The current solo exhibition by Yael Yudkovik holds hints and outlines of contexts, above and under the ground. Yudkovik’s art is mostly nourished by biographical materials, evolving through a continuing dialog with death, via the awareness of finality on the one hand, and the effort to put it off on the other, with playful tricks, ruses, and humor.
With One Leg Up in the Air
The works in the exhibition are in a state of preparation for parting, perhaps a look back on a parting, and at the same time protesting it. They seem to be whispering about the impending death of a fictitious figure, seeking to be at once above the ground and under it. “My Death Came to Me Suddenly” expresses this protest. The finality is unacceptable, and the fiction covers it up.
Has Someone Kicked in the Door to My Consciousness?
In Yael’s creative experience, every sculpture is a tomb, each object a monument, every drawing a memorial, and each text an epitaph. And yet, most of the works contain an aspect of humor and disrupted, strange, surprising connections; both poles are held in place by the same screwdriver. To her, the friction of life against death contains a measure of protest.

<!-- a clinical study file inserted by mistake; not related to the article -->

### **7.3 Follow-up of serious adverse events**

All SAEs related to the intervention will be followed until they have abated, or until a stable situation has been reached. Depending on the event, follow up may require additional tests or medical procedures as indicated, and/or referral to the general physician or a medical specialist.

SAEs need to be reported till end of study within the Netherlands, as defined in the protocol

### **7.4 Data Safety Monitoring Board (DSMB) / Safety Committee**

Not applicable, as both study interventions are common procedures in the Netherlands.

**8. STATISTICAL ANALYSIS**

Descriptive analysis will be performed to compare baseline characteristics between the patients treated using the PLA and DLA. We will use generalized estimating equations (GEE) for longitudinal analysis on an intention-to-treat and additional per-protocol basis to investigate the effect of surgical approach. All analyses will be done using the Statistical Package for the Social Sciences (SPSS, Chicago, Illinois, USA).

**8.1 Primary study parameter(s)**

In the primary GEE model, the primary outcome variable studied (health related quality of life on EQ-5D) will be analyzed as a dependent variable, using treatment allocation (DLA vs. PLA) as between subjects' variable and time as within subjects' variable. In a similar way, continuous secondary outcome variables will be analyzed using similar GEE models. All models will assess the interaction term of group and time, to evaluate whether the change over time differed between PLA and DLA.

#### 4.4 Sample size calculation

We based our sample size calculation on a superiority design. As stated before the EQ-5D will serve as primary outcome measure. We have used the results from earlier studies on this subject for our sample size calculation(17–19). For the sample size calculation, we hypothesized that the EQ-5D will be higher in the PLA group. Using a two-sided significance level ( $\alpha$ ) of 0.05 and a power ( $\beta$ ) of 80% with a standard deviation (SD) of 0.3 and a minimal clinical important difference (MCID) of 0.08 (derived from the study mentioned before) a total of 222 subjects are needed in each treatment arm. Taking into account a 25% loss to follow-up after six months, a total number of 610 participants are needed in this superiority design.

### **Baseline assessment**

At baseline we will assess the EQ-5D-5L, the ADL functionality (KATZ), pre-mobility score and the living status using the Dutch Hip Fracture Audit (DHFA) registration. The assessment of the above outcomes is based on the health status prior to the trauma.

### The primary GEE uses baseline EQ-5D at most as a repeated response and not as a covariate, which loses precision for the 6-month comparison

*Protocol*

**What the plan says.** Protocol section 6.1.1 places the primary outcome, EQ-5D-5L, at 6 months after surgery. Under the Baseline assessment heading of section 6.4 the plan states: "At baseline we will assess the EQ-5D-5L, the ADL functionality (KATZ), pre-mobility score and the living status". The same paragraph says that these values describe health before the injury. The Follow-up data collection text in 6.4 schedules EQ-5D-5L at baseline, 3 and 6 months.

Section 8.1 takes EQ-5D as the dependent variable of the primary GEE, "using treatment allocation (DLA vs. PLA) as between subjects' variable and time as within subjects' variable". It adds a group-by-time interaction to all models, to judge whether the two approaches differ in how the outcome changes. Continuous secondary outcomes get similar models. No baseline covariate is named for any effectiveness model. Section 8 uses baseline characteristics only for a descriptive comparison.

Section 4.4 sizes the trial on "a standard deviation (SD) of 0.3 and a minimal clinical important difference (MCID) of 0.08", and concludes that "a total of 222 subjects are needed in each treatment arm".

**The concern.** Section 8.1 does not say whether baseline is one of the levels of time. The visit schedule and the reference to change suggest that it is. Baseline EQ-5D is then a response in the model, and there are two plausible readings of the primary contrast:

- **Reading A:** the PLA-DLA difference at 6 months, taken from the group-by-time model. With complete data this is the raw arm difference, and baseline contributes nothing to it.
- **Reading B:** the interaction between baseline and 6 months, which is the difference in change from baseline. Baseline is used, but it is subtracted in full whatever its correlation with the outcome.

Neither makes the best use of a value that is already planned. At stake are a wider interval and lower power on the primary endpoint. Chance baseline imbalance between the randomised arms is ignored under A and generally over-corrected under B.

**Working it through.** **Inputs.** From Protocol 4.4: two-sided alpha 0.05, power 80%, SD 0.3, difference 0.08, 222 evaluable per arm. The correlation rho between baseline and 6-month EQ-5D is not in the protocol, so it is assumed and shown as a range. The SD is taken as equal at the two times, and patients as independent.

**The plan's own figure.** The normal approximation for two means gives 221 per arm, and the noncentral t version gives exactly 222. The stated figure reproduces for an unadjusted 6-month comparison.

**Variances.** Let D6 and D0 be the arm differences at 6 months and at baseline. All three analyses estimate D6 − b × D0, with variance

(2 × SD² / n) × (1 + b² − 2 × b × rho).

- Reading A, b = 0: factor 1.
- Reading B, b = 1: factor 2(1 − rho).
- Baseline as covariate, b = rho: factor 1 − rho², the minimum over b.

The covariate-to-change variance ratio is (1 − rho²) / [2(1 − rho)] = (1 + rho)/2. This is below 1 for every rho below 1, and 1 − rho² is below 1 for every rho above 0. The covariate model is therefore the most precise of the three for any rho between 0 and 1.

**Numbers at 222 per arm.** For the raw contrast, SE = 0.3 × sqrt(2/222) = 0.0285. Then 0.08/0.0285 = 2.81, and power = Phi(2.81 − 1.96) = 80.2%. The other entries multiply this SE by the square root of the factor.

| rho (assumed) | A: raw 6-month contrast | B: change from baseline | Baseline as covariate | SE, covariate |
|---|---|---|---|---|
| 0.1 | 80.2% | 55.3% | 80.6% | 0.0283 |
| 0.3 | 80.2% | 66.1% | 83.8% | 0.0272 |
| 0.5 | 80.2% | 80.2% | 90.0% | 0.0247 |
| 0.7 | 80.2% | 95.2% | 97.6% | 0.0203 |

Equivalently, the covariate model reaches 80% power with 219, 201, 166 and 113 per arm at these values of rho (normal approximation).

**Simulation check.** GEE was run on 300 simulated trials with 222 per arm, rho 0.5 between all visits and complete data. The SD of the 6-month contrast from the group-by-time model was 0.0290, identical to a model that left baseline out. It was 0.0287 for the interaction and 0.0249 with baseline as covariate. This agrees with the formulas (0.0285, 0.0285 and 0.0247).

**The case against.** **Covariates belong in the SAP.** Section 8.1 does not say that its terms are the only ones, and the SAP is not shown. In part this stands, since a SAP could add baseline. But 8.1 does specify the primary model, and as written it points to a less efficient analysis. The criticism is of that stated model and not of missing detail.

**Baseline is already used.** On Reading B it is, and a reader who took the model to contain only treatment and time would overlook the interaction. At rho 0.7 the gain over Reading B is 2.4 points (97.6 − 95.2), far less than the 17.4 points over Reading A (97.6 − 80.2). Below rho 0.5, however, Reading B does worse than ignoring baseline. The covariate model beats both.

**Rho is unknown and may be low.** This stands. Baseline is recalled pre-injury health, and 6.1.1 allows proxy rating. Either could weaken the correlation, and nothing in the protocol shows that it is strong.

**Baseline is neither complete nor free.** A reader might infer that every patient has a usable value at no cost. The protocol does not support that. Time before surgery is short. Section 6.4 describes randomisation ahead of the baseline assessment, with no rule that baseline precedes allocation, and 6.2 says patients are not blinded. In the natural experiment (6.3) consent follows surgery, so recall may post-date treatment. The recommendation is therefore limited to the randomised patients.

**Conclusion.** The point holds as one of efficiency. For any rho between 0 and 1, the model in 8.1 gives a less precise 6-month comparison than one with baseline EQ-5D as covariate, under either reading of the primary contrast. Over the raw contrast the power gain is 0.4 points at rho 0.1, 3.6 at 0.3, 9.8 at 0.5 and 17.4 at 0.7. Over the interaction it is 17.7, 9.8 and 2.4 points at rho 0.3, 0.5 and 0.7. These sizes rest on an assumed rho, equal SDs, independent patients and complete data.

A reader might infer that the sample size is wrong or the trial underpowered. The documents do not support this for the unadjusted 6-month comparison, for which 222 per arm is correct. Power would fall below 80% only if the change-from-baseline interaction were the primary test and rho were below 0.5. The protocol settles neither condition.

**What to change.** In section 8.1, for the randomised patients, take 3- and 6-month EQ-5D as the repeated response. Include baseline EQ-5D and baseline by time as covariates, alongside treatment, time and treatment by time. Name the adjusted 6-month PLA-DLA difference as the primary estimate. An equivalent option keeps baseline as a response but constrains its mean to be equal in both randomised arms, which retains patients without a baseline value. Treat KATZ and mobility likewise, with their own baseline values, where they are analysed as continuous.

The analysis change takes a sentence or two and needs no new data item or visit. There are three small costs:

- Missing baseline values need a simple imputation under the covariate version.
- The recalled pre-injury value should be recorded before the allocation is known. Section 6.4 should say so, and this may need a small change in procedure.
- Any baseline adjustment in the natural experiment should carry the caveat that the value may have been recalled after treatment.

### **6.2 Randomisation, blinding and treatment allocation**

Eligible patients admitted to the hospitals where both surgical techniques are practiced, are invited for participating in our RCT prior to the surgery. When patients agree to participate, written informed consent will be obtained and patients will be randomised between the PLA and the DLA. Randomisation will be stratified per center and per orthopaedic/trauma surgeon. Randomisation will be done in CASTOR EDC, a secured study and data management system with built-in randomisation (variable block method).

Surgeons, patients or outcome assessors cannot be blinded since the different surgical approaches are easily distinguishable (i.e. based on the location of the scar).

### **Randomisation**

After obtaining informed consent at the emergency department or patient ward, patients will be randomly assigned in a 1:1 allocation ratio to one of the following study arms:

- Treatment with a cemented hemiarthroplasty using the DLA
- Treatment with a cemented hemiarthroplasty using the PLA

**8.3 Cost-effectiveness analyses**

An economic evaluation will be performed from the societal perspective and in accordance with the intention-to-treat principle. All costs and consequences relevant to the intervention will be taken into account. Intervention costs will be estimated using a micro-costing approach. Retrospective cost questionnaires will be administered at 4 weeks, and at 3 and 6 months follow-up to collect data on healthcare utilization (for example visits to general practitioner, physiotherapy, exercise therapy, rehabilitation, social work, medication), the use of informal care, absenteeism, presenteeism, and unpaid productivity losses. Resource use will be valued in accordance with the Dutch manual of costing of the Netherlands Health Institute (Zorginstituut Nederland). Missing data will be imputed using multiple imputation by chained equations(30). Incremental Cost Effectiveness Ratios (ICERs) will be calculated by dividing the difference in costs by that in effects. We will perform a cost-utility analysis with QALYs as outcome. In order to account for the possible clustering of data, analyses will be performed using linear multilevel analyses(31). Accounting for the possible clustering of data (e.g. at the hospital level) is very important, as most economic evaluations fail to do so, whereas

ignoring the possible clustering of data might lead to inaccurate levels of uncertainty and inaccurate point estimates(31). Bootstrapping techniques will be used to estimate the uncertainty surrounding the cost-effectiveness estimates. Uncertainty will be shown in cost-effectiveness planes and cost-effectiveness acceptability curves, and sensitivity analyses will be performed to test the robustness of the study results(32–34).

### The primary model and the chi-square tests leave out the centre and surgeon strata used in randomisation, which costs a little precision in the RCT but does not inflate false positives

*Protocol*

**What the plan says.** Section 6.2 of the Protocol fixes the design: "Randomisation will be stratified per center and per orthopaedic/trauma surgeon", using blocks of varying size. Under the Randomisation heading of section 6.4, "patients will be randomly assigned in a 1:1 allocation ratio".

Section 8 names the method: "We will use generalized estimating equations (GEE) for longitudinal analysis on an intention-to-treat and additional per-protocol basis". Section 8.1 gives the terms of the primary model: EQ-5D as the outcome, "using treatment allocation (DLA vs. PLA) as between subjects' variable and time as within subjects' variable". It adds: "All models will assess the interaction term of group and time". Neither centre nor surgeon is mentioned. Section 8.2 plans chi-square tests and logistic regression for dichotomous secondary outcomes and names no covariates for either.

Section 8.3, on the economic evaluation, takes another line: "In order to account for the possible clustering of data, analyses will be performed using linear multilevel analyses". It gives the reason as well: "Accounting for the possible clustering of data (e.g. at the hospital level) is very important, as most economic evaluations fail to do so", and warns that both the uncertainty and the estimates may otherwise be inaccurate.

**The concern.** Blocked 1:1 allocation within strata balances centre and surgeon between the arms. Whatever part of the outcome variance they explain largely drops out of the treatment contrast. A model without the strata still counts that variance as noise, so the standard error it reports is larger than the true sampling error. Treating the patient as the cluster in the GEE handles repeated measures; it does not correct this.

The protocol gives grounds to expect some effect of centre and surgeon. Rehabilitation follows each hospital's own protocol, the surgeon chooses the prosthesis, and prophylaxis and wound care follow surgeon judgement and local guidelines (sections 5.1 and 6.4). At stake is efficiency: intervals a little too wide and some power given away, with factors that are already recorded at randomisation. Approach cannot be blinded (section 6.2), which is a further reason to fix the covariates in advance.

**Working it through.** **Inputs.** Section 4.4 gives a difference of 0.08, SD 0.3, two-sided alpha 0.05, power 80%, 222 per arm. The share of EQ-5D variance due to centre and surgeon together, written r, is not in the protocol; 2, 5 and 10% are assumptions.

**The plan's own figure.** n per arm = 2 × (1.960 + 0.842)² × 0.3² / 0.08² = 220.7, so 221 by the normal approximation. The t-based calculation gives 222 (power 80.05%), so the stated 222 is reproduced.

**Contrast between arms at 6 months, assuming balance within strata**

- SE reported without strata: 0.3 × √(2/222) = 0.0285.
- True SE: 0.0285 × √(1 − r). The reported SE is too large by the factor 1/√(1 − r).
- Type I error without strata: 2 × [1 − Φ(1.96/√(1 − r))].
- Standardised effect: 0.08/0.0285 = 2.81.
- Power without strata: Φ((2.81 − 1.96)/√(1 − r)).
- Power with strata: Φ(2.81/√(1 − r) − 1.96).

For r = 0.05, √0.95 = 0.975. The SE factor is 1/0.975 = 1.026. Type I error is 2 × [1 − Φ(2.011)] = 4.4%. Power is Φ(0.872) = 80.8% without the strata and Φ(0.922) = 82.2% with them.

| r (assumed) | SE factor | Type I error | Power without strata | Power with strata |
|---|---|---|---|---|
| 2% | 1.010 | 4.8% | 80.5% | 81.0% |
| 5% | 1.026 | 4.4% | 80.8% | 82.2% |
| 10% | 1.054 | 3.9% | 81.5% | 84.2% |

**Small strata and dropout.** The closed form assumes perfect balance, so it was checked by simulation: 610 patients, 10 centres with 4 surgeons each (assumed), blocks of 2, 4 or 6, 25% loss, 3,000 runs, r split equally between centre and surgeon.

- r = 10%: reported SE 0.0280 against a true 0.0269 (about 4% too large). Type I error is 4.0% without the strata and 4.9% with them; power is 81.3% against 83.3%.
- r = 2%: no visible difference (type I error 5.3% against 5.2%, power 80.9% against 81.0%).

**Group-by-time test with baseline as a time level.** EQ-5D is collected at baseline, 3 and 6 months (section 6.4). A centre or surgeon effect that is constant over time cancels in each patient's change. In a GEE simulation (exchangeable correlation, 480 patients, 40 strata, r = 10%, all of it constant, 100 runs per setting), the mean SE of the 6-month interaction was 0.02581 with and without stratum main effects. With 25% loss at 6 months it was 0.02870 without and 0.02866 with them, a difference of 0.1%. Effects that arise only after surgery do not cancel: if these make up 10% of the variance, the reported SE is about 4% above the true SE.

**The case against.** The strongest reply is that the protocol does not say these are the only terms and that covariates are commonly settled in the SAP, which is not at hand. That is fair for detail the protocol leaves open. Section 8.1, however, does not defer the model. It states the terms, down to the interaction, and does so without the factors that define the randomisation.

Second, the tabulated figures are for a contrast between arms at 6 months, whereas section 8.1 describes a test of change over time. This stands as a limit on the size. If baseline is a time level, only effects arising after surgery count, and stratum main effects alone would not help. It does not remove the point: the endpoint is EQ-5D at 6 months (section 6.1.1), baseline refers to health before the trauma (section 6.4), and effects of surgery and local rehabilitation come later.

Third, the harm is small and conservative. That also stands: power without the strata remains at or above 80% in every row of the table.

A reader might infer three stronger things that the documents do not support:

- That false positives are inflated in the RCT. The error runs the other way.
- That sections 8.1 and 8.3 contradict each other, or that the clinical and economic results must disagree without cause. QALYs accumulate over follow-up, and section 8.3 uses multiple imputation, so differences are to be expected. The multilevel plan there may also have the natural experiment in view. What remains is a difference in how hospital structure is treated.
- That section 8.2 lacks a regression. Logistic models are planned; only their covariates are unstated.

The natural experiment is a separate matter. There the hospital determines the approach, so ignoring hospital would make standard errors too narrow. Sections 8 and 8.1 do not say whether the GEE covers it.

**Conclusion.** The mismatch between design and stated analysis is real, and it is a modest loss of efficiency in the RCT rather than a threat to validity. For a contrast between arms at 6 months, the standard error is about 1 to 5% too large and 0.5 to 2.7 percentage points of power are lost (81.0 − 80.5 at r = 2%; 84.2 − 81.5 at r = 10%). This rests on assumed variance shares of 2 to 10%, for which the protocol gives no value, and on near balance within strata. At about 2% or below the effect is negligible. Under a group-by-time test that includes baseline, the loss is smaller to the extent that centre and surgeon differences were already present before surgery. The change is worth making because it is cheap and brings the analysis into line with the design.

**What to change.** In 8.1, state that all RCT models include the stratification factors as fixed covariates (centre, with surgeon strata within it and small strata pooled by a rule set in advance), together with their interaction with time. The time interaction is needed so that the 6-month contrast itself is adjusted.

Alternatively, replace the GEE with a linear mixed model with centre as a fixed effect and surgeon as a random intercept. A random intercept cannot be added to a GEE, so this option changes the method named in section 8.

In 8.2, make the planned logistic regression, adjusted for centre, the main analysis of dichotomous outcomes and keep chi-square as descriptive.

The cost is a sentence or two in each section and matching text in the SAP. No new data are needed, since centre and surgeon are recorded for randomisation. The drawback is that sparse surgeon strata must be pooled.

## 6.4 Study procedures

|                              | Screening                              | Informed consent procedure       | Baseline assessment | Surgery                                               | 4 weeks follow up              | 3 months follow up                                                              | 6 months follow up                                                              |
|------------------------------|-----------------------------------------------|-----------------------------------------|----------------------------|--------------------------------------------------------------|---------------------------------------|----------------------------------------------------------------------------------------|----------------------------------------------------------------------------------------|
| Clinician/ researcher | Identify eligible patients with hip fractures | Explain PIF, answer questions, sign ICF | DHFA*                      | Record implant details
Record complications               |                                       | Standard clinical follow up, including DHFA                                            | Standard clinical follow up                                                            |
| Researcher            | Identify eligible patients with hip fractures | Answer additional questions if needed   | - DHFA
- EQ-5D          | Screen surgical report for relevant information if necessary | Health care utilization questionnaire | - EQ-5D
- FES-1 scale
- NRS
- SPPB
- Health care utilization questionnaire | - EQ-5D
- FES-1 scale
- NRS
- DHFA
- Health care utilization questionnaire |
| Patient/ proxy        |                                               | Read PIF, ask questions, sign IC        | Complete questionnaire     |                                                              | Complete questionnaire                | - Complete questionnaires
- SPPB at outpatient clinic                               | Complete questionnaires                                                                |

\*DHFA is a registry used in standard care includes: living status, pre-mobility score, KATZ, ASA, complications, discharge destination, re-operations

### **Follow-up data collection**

Autobiography as a Treated Ready-Made
Many objects embody parts of the body, primarily limbs, and physical gestures.Yudkovik says, Most of the works begin with an intuition, an incident, or a roam around the city, an incidental encounter with something – a discarded object, parts of things that had lost their use value. The discovery of an item with potential for processing is accompanied by excitement and passion. I collect these items and bring them to the studio, where they undergo investigating, handling, and joining with previously nonexistent parts, until the defining moment when an object happens. From here on, I am deeply connected to the objects, which become living and breathing entities for me. I talk to them, sing, tell them things, consult them, and ask questions.